New encyclical on the economy offers something for both the political left and right to cheer … and something to be grumpy about
By JOHN L. ALLEN JR.
Blending a call for increased aid to developing nations, support for global governance with “real teeth,” alarm at the “unregulated exploitation” of the environment, and staunch opposition to population control programs, Pope Benedict XVI today sketched what he called a “Christian humanism” for the globalized age in his long-awaited social encyclical, Caritas in Veritate (“Charity in Truth”).
To be sustainable, Benedict argues, economic policies must be rooted in a comprehensive vision of human welfare, including spirituality – as opposed to a “technocratic” approach, or one driven by “private interests and the logic of power.”
The pope rejects a laissez-faire economic philosophy which would treat the market as largely free-standing. Benedict specifically brushes off the idea that the economy has an in-built “quota” of poverty and underdevelopment required to function successfully.
“The conviction that the economy must be autonomous, that it must be shielded from ‘influences’ of a moral character, has led man to abuse the economic process in a thoroughly destructive way,” the pope writes.
In terms of secular politics, there’s something for both left and right to cheer in Caritas in Veritate, and something for them to be grumpy about. Liberals will likely applaud Benedict’s call for robust government intervention in the economy and his endorsement of labor unions, while conservatives will appreciate his unyielding opposition to abortion, birth control and gay marriage, insisting that such policies are not only morally flawed but poor economic strategy.
Release of the 30,000-word Caritas in Veritate was delayed in order to give the pope time to reflect on the economic crisis that erupted in mid-2007. On the eve of a G8 summit in Italy this week devoted to pondering a new architecture for the global economy, Benedict says the church does not have "technical solutions to offer," but nonetheless issues a slew of specific recommendations:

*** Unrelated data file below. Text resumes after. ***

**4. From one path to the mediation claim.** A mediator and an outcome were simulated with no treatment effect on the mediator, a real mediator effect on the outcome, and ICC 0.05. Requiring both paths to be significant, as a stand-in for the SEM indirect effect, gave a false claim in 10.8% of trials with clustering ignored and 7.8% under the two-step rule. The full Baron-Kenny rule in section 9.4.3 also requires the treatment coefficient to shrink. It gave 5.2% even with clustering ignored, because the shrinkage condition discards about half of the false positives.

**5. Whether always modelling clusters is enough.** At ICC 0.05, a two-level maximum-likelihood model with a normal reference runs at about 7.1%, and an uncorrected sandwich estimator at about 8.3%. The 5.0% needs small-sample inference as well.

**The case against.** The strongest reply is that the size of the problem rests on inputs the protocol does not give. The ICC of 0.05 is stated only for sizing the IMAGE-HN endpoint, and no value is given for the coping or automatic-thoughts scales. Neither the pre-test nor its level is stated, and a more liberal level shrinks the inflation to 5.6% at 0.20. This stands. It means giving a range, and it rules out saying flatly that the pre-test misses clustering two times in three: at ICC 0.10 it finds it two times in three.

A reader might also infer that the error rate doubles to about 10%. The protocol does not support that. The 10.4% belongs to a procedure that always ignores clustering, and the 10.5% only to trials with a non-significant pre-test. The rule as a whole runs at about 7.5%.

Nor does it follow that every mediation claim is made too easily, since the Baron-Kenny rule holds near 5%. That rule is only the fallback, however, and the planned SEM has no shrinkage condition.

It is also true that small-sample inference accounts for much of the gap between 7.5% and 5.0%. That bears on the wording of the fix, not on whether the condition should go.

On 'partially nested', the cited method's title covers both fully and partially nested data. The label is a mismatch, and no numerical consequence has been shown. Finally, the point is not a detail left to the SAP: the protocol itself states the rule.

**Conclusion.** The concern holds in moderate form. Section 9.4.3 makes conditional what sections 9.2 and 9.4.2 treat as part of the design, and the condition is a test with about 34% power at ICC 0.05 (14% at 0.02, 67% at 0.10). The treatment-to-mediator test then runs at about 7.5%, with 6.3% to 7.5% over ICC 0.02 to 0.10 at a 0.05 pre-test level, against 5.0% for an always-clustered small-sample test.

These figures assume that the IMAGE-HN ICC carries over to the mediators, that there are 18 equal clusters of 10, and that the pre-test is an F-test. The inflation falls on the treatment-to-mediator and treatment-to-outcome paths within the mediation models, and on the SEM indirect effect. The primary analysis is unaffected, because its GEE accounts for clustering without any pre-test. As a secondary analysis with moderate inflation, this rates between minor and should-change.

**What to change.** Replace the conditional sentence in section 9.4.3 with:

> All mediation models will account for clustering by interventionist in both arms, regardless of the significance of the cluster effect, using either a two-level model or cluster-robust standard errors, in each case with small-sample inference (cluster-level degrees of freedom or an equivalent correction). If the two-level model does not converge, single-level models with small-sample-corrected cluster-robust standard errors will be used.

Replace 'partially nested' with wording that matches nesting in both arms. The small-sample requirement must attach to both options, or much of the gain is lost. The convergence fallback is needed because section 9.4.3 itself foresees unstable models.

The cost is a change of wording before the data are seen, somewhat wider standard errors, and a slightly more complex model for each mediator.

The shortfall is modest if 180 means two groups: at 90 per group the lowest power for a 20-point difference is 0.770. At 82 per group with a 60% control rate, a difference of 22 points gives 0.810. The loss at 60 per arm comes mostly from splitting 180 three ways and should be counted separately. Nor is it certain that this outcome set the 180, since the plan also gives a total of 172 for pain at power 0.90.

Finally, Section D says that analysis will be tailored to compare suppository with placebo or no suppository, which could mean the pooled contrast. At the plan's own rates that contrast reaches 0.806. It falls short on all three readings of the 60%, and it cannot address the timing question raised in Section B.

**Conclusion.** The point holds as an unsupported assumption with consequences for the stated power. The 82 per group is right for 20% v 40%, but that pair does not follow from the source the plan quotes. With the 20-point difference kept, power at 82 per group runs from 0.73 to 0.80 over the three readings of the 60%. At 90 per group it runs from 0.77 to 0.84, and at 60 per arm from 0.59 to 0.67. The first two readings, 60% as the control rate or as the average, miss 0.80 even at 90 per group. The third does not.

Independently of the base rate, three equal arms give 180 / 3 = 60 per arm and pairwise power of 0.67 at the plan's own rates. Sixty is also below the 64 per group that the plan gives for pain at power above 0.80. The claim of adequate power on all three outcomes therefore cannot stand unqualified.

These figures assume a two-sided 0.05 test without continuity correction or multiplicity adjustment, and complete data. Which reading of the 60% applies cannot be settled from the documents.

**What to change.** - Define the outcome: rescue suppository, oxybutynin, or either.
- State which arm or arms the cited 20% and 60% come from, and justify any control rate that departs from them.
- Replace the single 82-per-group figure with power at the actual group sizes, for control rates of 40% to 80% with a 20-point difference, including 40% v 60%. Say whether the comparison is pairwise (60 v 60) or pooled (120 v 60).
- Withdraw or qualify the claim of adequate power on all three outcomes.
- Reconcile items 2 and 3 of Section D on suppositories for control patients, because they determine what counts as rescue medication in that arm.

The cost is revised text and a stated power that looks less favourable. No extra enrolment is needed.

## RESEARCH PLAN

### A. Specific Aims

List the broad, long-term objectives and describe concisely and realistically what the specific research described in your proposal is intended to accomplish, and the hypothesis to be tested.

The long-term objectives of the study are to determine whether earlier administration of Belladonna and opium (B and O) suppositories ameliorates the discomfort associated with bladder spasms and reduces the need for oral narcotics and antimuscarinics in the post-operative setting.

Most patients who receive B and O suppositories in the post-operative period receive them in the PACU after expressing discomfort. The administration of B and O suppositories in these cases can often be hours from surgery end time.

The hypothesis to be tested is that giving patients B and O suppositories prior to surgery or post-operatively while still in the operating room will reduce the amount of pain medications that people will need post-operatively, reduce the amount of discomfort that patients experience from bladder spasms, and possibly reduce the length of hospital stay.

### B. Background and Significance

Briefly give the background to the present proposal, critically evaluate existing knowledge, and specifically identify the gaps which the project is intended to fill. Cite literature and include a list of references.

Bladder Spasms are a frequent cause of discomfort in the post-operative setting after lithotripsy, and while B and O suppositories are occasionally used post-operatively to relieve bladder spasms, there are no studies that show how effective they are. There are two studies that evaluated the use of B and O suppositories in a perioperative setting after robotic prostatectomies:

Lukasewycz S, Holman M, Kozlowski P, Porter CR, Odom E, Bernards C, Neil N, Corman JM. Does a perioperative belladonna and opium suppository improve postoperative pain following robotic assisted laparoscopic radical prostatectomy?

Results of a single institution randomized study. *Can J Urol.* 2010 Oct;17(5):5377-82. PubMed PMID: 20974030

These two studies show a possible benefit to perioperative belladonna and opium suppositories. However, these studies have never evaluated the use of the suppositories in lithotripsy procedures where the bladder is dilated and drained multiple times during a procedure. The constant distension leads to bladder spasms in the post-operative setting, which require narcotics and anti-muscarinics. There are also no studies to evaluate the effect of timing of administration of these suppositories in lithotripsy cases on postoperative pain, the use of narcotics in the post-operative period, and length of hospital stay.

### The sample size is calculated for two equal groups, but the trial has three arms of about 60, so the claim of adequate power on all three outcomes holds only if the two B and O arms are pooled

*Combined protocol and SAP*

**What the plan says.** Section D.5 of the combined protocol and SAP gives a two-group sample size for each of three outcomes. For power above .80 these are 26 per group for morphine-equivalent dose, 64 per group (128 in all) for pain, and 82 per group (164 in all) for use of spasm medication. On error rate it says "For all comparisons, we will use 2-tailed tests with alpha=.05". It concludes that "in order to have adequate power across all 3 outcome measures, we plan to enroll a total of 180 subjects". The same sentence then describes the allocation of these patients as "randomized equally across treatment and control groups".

- Resisting a “downsizing” of social security systems;
- Support for labor unions and the rights of workers in a global economy marked by mobility of labor;
- Combating hunger “by investing in rural infrastructures, irrigation systems, transport, organization of markets, and in the development and dissemination of agricultural technology”;
- Enshrining access to steady employment for all as a core economic objective;
- Protecting the earth’s “state of ecological health”;
- Seeing “openness to life,” meaning resistance to measures such as abortion and birth control, as not only morally obligatory but a key to long-term economic development;
- Ensuring that the targets of international aid programs are involved in their design and implementation, and trimming the bureaucracy sometimes associated with those programs;
- Lowering domestic energy consumption in developed nations, investing in renewable forms of energy, and adopting new more sustainable lifestyles;
- Curbing an “excessive zeal for protecting knowledge” among affluent nations, “through an unduly rigid assertion of the right to intellectual property, especially in the field of health care”;
- Opening up global markets to the products of developing nations, especially in agriculture;
- Commitment among developed nations to devote a larger share of their gross domestic product to development aid;
- Greater investment in education;
- More generous immigration policies, recognizing the economic contributions of migrants, both to their host countries and to their countries of origin by sending money home;
- Support for micro-finance, consumer cooperatives, and socially responsible forms of business;
- Reform of the United Nations and international institutions of economics and finance, in order to promote “a true world political authority ... with real teeth,” though one informed by the principle of subsidiarity – meaning respect for the liberty of individuals, families, and civil society;
- Opposition to abuses of biotechnology such as a new eugenics.
Underlying his specific positions, Benedict argues for a view of the human person founded on faith in God and open to spiritual meaning, as opposed to “an empiricist and sceptical view of life.”
“Without the perspective of eternal life, human progress in this world is denied breathing-space,” the pope writes. Authentic development “requires a transcendent vision of the person, it needs God.”
In that context, Benedict insists on a strong public role for religion, against what Italian Cardinal Renato Martino, President of the Pontifical Council for Justice and Peace, called "a militant secularism, sometimes exasperated," during a Vatican news conference this morning.
In the encyclical, Benedict XVI argues that both secularism and fundamentalism "exclude the possibility of ... effective cooperation between reason and religious faith."